Grasshopper Solid Union - works with some instances, not others

Hi everyone,

I have an issue similar to the one above. But I haven’t really found a good resolution for it, so I’m asking again, if you don’t mind.

I’m trying to use Solid Union to unite the trapezoidal prisms into the rest of the body. I split the trapezoids first and then recapped them. SolidUnion works for some of the objects but not the others. In particular, SolidUnion is failing with the element circled in red (list item #3 in the gh definition). It works in Rhino with BooleanUnion though, so I’m a bit confused about that.

I included my original unsplit trapezoids along with the surfaces I used to split them, which came from the larger Brep. I extended them within gh using a definition from someone else (attached as well).

Would you recommend another method instead of relying on SolidUnion? I’m guessing I’d have to split/trim a bunch of the surfaces and then knit everything back up. Seems cumbersome, though.

20200218 - solidunion - (1.2 MB) (6.5 KB)

Did you check Absolute Tolerance in Rhino Units settings?
On my cpu it works with tolerance set to 0.01.

I did not. I’ll go ahead and do that and get back to you.

Thank you. That fixed my problem. Probably don’t need tolerance down to 0.001 of a millimeter anyway.

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Replying to this just as follow-up. Turns out the model itself is pretty finicky. As such, the other half of the cast wouldn’t Union unless I set document tolerance to 0.1, which is pretty unacceptable to me. I ended up redoing the entire approach and manually trimming/joining everything back up within Grasshopper.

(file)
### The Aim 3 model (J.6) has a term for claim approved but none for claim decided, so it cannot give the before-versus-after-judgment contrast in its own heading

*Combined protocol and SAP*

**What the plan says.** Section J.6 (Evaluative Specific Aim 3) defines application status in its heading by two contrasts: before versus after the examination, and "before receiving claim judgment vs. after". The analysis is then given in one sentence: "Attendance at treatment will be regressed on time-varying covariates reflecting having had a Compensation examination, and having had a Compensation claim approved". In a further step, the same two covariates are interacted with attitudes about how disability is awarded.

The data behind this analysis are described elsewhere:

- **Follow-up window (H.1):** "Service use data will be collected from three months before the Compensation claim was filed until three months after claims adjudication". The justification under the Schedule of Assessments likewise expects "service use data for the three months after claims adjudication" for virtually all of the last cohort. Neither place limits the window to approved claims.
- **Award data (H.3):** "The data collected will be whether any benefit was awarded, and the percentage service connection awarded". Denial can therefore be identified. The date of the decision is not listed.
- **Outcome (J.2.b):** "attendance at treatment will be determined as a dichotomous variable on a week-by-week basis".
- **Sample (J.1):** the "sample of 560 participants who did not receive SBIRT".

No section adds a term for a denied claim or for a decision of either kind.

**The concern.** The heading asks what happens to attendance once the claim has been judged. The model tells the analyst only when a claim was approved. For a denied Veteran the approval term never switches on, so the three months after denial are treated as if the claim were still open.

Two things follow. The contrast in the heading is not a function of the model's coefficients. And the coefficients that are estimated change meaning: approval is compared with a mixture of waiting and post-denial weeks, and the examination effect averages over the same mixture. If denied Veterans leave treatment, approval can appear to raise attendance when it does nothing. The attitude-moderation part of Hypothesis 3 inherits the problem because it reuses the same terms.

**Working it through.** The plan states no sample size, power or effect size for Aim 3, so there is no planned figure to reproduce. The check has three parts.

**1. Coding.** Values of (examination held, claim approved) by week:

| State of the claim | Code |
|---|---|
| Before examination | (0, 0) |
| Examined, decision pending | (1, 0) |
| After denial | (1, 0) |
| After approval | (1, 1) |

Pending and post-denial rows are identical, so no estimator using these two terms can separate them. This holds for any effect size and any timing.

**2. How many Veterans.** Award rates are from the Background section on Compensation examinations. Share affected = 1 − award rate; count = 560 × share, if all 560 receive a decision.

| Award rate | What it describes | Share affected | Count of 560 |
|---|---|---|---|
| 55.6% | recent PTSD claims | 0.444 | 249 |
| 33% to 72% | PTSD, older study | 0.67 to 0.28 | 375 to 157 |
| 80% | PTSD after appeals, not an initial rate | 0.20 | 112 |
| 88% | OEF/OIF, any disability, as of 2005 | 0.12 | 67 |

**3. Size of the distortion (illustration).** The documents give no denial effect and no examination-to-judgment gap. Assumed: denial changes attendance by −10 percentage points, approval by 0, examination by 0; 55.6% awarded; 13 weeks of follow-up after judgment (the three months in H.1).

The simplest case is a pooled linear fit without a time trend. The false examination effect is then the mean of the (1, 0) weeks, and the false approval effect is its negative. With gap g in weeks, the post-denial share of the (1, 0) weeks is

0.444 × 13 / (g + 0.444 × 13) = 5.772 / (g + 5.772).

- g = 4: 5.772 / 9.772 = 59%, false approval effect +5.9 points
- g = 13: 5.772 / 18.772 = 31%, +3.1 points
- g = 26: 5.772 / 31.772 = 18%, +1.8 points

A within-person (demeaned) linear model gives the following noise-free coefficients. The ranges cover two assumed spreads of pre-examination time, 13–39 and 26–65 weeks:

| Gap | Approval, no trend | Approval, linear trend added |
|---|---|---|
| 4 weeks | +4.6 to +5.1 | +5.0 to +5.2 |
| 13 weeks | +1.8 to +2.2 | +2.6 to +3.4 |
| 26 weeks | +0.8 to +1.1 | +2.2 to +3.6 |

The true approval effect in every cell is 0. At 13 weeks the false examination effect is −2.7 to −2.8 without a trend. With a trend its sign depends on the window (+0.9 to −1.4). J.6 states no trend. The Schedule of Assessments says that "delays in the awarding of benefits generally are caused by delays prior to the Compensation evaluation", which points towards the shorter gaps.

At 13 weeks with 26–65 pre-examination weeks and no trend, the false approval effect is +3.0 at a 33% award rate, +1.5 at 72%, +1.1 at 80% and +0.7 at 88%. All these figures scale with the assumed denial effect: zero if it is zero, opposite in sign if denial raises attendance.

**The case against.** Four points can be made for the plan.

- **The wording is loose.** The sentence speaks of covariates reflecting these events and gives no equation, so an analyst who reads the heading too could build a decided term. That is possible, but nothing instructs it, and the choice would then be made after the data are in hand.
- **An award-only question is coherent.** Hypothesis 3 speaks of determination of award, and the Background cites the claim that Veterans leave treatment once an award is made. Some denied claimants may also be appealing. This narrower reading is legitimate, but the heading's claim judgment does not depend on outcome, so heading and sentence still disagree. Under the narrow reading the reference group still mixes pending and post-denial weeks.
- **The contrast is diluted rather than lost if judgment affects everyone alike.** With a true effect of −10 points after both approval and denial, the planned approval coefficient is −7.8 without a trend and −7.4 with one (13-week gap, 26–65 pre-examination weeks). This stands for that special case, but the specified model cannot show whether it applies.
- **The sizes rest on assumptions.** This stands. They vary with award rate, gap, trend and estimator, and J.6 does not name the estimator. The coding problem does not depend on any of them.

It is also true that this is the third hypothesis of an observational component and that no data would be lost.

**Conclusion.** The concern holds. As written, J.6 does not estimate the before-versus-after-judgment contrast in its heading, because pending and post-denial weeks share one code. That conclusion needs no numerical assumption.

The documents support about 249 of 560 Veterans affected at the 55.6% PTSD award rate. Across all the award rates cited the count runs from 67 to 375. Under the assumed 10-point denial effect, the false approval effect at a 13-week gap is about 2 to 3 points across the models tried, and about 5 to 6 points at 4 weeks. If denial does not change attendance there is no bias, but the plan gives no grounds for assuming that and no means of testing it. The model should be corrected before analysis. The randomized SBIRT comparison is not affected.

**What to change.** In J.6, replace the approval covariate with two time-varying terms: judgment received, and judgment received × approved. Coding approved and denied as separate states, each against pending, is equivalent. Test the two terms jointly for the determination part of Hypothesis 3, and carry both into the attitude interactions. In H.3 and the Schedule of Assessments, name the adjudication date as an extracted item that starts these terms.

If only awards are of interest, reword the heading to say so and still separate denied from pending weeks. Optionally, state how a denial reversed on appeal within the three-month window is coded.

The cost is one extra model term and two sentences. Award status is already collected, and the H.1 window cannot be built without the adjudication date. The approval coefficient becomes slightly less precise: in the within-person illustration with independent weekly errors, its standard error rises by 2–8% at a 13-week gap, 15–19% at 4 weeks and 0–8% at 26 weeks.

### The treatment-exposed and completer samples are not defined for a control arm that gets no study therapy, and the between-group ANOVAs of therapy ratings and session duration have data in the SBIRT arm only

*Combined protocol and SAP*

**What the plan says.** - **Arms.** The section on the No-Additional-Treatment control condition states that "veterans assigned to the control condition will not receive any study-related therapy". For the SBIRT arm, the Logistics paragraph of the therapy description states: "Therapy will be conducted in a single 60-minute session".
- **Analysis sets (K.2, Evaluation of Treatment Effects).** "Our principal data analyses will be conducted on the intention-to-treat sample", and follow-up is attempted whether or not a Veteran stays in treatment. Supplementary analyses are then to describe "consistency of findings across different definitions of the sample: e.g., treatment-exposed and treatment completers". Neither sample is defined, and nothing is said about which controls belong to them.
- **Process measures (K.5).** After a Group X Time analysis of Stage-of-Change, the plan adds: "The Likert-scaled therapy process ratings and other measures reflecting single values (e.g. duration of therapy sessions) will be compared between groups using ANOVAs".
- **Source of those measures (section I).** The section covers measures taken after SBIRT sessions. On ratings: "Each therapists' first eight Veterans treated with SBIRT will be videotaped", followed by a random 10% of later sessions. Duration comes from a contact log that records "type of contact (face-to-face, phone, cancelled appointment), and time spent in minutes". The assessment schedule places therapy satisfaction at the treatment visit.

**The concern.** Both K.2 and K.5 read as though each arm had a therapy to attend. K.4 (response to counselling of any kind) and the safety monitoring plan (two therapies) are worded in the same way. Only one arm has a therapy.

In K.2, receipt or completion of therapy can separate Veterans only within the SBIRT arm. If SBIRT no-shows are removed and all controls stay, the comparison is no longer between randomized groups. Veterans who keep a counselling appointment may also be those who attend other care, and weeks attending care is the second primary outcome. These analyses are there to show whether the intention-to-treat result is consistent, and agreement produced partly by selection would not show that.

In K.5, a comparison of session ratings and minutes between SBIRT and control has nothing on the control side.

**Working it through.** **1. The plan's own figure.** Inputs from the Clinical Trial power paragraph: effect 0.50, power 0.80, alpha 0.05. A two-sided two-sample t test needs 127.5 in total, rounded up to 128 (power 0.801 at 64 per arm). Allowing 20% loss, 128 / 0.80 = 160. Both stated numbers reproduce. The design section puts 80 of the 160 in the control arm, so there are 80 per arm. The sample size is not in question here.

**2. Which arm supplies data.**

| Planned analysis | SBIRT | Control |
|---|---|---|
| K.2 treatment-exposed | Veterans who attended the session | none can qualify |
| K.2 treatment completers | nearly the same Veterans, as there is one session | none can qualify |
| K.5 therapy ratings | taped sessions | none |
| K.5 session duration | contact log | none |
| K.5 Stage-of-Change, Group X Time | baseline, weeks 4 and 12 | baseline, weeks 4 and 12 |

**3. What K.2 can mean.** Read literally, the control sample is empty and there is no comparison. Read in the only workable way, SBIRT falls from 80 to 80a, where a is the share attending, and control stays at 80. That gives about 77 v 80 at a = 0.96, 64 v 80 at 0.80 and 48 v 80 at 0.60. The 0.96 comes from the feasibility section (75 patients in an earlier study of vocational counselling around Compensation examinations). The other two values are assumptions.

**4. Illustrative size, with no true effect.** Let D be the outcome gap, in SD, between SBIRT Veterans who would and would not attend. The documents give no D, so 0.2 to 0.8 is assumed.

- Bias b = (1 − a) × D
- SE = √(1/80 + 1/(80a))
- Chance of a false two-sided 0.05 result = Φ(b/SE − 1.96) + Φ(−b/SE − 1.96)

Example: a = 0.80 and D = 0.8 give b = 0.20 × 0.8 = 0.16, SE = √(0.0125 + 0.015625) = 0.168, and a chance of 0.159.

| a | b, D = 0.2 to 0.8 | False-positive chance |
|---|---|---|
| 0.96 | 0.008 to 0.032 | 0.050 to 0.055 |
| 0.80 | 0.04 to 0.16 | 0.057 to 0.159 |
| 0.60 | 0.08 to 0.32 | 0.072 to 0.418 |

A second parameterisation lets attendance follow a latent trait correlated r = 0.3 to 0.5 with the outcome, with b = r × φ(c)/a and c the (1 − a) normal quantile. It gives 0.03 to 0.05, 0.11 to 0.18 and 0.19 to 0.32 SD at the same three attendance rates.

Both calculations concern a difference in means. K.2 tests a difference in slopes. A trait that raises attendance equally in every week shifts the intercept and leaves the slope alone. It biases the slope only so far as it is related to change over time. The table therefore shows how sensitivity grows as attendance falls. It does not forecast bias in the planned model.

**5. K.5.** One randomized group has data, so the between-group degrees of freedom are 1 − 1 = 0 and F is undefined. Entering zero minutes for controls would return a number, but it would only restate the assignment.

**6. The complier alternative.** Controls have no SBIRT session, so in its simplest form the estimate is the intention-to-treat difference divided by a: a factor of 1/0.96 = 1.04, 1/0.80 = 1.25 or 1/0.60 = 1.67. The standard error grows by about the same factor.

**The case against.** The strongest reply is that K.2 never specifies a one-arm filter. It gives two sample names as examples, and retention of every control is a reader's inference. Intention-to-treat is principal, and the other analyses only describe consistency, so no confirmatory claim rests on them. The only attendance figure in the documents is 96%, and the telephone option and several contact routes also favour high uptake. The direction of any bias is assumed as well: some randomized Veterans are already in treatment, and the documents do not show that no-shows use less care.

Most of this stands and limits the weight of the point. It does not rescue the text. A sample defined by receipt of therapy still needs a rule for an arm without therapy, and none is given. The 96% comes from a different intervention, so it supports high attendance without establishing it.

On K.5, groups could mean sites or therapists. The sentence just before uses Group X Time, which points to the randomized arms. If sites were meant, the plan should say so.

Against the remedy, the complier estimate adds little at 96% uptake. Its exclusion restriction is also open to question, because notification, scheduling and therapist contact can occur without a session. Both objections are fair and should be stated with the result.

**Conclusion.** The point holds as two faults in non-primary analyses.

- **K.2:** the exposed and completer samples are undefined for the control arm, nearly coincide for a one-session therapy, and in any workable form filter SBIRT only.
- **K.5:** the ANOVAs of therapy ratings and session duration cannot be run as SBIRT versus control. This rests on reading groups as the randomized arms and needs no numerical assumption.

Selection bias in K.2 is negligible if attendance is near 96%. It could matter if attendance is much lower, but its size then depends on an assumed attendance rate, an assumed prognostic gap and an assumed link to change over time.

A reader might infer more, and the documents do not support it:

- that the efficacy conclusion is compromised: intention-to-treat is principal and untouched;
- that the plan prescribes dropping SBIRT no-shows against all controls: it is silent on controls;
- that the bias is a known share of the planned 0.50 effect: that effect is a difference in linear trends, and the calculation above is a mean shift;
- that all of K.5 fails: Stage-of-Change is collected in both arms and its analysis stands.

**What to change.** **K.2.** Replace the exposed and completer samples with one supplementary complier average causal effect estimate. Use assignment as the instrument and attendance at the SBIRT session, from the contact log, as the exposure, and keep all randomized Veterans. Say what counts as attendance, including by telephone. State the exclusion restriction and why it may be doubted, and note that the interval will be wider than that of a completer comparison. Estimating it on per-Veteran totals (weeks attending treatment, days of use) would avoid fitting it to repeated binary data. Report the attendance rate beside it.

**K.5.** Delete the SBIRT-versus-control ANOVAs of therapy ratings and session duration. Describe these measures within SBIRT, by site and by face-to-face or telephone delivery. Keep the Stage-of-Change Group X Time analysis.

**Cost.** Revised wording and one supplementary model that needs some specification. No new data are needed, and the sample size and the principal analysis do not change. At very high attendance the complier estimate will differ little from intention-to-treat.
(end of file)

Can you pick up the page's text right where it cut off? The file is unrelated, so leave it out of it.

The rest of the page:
Seems to work out much better and I can position the tabs at any point along the parting line. And definitely not as resource-intensive as I thought it was going to be.

Do you really need better than 1/10th of a millimeter accuracy for a body cast? That’s 0.004 of an inch.

Finicky indeed!

Right. If the 3D print were accurate to 0.01mm, that’d be awesome. But keep in mind that you’re setting the tolerance setting within Rhino itself. Meaning that the 3D model could be off within +/-0.1 mm. The effect would then compound itself within the tolerances that the 3D printer could hold, +/- 0.5mm.

That and I’m also following recommendations from what I read up on, which mentioned keeping Rhino tolerance settings to at least 1/10th of what your machine can hold.